A lot of people lament the fact that we are over-regulated here in the state of Maine, or for that matter, in the U.S. I have dealt over the years with many code enforcement officials, and when I was a younger man wondered if they were just cop wannabes.
The wisdom of my experiences has always been that code people want to help you do the right thing. That right thing is mostly related to safety. We do not want to do things that might hurt or kill someone.
That sounds simplistic, but it is at the root of a lot of codes — not all of them, but most.
Here is an interesting case: About five years ago, I was rebuilding the house I live in. I really enjoy doing the plumbing, heating and electrical work. I was in the process of rewiring the entire house. The new service entrance (the big wire and electric meter that is outside the house) was subbed out to a licensed electrical contractor, and I was doing all the interior wiring.
A friend of mine who is a code guy in southern Maine had to listen to my sharing of the wiring antics.
He told me that I needed to install arc-fault circuit breakers for all the bedroom outlets. This had recently become the code. I had already wired the bedrooms, and this seemed like a real hassle. Replacing the circuit breakers with arc-fault circuit breakers is a fair bit more expensive.
He explained that arc fault breakers are circuit breakers that recognize if there is a shorted wire, such as a frayed light cord or a nail going through a wire. Whenever an arc occurs in a circuit, the breaker trips. This does not always happen with a regular circuit breaker. Sometimes small arcs can occur that a 20-amp circuit breaker would not sense until after a fire started. This happens more than we want to think about.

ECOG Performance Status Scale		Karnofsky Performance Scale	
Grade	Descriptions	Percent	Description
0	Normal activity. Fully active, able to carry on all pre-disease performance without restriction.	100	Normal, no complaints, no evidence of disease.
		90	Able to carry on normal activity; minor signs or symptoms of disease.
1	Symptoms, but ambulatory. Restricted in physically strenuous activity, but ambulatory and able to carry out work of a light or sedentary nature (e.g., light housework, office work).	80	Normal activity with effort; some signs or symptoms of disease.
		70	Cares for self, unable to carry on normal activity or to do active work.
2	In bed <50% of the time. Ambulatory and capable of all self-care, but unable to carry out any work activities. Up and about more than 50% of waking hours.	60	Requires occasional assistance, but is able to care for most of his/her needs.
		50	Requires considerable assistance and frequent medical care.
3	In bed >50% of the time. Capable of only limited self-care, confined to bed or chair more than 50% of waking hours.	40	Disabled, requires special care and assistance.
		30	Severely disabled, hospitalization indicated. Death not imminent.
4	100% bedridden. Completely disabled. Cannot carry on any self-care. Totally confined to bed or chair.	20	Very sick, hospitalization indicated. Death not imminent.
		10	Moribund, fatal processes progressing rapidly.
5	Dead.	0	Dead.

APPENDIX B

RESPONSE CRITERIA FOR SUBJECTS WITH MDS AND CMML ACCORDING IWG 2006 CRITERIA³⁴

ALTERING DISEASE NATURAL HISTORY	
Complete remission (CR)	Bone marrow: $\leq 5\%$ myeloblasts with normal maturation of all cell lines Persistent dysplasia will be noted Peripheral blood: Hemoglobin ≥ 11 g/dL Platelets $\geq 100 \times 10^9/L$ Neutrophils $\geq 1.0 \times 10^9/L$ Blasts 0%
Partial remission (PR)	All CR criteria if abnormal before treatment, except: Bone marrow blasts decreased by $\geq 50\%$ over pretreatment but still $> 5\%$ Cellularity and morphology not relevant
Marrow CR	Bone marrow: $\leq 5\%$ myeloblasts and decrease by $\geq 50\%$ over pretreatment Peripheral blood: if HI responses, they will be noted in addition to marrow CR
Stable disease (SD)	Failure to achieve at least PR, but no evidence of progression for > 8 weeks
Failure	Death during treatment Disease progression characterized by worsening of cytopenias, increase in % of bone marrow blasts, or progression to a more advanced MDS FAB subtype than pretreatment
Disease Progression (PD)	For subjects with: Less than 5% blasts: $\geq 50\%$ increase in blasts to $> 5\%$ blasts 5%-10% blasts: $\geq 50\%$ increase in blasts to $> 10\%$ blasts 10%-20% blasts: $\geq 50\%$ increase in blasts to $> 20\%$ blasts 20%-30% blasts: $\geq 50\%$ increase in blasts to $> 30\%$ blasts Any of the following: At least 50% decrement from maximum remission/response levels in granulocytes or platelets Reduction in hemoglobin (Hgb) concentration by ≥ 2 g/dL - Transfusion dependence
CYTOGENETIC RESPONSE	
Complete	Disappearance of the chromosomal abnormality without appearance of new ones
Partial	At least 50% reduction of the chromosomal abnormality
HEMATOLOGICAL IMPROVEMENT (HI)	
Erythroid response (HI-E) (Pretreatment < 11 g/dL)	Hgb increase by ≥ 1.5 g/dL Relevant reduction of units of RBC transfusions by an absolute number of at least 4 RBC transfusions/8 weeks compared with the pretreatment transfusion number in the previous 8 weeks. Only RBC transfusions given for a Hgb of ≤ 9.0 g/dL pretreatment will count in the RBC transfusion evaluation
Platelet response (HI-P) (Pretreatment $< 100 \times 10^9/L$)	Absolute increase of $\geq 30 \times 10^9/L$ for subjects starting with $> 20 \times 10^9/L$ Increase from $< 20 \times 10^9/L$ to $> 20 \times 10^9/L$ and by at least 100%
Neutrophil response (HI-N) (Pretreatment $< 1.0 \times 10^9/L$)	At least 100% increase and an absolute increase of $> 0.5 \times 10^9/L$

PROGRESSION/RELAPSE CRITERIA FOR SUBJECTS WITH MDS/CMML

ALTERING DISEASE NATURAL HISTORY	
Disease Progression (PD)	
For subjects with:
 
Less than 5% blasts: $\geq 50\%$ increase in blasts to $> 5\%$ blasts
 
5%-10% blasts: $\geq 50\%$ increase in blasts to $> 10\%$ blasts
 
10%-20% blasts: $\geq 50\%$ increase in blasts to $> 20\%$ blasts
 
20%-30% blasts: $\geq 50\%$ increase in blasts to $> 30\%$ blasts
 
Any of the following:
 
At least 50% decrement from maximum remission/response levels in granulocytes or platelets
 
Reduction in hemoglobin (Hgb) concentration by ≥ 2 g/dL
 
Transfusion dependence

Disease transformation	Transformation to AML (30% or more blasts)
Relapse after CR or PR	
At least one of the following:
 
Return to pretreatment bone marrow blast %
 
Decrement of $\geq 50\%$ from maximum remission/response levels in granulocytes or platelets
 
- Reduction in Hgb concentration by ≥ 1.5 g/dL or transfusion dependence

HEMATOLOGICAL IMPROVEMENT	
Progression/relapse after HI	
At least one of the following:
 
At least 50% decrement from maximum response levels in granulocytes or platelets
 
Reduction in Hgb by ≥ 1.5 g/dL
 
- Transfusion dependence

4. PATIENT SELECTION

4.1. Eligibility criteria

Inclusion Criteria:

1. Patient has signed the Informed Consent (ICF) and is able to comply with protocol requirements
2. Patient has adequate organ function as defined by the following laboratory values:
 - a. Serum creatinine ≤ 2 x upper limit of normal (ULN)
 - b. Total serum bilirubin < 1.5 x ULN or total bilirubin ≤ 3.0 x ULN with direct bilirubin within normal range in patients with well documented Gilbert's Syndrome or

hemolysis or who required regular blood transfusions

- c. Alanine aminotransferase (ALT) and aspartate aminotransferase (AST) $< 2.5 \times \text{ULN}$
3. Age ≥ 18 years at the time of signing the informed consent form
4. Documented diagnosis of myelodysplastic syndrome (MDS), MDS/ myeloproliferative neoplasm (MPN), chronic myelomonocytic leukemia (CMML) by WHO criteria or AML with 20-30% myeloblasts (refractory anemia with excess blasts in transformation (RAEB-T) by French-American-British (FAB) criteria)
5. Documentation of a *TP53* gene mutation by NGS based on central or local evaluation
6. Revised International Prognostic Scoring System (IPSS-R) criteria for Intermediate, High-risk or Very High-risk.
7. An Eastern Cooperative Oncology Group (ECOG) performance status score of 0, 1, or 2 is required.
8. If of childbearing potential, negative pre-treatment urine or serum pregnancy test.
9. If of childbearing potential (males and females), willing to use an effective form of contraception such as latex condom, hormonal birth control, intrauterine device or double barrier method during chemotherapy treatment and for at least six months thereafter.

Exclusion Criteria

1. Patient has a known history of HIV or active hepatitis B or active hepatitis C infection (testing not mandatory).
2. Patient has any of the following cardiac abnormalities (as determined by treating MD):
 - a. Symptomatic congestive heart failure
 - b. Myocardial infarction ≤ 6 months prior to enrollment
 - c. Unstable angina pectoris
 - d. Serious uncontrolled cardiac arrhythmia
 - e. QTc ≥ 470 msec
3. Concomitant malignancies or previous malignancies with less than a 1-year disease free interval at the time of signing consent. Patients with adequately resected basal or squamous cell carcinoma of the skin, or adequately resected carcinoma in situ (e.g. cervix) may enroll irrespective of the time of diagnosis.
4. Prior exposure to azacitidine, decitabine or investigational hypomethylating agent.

We recently lost two souls in Searsport due to an arc fault on a computer terminal strip that was under some clothing.
So it does not come as a big surprise to me that there is a new code which requires that all new electrical installations must use arc-fault circuit breakers in all circuits other than where ground-fault circuit breakers are used. It is a life safety issue and a wise one. It will cost a little bit more, but this is prudent given the fact that small, sometimes fragile, electrical devices are pervasive in our homes.
Installation of ground-fault interrupter circuit breakers has been required in wet locations. That would be any outlet which is outside, in a kitchen or in a bathroom.
The ground-fault circuit breaker will prevent electrocution if you happen to get in a puddle of water, become grounded and get in contact with a live power source.
The ground-fault interrupter circuit breaker was invented in 1961. I was told that the inventor was having a hard time proving the concept to the world, so he demonstrated it with his young daughter in a swimming pool into which he threw a plugged-in toaster that was powered through a GFI. Fortunately, it worked and untold lives have been saved by his invention. Talk about faith!
That demonstration has set the stage for the ongoing innovation in electrical safety devices we live with.
The code enforcement thing might be a hassle at times, but the alternatives can be unthinkable.
Questions for Tom Gocze should be mailed to The Home Page, Bangor Daily News, P.O. Box 1329, Bangor 04402-1329. A library of reference material and a home-project blog are at http://www.bangordailynews.com/thehomepage.html.